4.4. During the court session, Eternit acknowledged that white asbestos too is now considered to be carcinogenic and that, prior to the Wagner report of 1960 that established the connection between asbestos and mesothelioma, it did not in that respect make a distinction between white and blue asbestos. Eternit contends that, until the end of 1967, its understanding was that the white asbestos used in its sheet material was considered to be non-carcinogenic and that therefore it was not obliged to issue any warnings. Also in this respect, the court cannot agree with Eternit's line of reasoning and, in this connection, takes the following into account.

4.5. It is correct, as Eternit asserts, that scientific knowledge about the connection between mesothelioma and white asbestos was still in its infancy until the end of 1967. If the court has properly understood Eternit, however, in its defence Eternit is relying mainly on statements made during the First International Asbestos Conference held in 1964. Insofar as Eternit has in these proceedings denied to have been present at the authoritative conference referred to, the court deems the foregoing contention to be implausible. In 2007, as evidenced by the grounds of the court's judgment at the time, Eternit's lawyer did not deny the company's presence. Furthermore, Eternit's presence at what it also considered to be an obviously authoritative conference is consistent with the statements made by its director, Doevelaar, in those same proceedings – statements that Eternit has also at the present time not denied. As evidenced by Zielhuis' report of August 1968 published in the Nederlands Tijdschrift voor Geneeskunde, doubt was also expressed at this conference as to whether the most commonly used type of asbestos, chrysotile, was carcinogenic and the possibility of replacing the carcinogenic blue and brown types of asbestos with the white type was considered.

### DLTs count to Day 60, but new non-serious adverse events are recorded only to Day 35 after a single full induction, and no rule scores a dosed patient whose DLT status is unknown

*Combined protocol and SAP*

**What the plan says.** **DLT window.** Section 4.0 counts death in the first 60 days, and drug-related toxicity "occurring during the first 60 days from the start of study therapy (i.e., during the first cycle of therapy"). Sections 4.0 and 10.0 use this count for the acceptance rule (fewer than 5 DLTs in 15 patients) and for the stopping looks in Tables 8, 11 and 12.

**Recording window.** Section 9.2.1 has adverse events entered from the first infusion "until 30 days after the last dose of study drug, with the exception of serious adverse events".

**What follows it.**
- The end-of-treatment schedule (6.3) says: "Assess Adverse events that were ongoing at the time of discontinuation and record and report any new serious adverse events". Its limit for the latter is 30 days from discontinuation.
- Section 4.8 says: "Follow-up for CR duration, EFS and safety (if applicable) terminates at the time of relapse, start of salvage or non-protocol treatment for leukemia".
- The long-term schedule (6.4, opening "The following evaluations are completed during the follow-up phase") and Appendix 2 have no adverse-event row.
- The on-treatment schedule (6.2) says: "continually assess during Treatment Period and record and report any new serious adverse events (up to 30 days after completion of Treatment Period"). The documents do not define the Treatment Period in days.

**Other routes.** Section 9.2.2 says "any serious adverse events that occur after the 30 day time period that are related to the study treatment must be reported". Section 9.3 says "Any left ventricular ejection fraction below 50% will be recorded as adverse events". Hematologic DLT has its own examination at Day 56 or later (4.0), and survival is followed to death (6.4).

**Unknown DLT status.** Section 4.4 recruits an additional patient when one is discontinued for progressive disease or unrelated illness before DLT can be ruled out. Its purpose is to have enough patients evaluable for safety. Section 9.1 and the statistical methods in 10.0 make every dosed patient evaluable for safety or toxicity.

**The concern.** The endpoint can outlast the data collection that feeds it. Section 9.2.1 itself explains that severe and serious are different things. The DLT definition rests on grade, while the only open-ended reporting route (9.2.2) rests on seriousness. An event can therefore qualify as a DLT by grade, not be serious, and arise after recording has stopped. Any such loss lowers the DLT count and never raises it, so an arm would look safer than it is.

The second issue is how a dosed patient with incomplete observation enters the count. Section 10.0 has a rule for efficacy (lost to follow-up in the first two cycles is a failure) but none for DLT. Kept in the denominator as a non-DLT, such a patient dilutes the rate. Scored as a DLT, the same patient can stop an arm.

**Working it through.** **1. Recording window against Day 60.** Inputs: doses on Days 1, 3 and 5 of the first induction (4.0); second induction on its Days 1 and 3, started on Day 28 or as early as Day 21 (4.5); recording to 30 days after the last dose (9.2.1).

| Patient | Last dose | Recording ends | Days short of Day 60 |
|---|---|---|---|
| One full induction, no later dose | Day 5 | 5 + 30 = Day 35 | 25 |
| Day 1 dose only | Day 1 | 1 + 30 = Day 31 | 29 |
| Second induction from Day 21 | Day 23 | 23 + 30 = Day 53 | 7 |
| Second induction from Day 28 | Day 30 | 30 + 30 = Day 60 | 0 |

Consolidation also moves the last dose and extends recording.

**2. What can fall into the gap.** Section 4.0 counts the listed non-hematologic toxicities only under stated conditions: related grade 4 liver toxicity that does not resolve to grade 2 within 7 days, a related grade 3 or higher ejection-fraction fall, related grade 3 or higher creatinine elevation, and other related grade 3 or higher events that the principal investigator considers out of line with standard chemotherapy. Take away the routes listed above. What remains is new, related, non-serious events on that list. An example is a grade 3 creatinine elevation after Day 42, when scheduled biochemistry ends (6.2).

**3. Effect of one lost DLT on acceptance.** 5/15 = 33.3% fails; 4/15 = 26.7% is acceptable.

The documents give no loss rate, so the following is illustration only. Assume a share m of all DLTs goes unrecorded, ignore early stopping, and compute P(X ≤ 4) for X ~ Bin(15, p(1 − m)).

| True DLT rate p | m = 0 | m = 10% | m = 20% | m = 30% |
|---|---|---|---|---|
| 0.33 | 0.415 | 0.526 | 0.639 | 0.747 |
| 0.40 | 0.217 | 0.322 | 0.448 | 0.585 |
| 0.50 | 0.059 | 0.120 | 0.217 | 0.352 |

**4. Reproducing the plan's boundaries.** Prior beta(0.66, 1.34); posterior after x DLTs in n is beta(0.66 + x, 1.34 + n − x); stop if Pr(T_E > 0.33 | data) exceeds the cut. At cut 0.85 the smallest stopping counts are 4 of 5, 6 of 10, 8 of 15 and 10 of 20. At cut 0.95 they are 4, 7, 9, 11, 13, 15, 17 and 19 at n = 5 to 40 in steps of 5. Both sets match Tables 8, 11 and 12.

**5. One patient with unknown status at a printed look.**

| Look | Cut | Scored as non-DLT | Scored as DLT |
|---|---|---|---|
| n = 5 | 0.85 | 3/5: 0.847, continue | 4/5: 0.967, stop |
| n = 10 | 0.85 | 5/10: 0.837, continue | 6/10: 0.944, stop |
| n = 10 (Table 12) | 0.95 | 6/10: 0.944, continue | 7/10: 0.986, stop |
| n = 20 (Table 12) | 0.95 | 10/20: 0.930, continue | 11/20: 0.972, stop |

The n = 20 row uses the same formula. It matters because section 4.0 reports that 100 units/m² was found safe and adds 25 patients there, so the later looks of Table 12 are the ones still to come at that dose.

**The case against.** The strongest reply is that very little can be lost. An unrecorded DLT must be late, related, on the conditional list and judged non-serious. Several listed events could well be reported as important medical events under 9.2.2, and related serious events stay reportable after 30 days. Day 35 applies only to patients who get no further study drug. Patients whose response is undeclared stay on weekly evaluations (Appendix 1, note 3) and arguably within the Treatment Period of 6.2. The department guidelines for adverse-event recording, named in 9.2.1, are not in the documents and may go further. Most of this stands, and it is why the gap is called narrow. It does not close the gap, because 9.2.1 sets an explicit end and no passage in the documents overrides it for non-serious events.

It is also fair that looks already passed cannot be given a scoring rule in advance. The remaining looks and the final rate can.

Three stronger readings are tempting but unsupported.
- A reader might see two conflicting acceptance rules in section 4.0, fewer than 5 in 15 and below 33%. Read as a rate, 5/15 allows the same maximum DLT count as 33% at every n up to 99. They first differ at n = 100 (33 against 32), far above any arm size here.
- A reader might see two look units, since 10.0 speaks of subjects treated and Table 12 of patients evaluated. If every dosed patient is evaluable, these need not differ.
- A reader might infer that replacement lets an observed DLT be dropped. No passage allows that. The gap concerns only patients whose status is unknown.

4.6. Even if it were accepted that Eternit concurred with the doubt expressed in 1964, it could not and should not have concluded on that basis that white asbestos was not carcinogenic. After all, as evidenced by the undisputed statements of its own director, Doevelaar, the company was well aware of the latest scientific and technical knowledge at the time in national and international terms, as well as with respect to occupational health. Wagner could not identify the connection between white asbestos and mesothelioma but there is no evidence to suggest that his failure to find conclusive evidence in this regard led him to conclude that white asbestos was not carcinogenic. That it was indeed carcinogenic must have been known to Eternit at the time. In this regard, the court refers to the 'European list of occupational diseases' of 1962, which specifically mentions Eternit, and to the publications in the Netherlands between 1964 and 1969 reported by the aforementioned Swuste, the publication of Newhouse and the Lancet of 1965 and the 1967 'Clinical Lessons' of Snijder, in which, far from being excluded as a possibility, a connection between mesothelioma and white asbestos was deemed to exist. It is correct, however, that there were indications that the use of blue asbestos posed a greater health risk than the use of white asbestos, which, as evidenced by Zielhuis' 1977 report, was the generally accepted opinion at the time.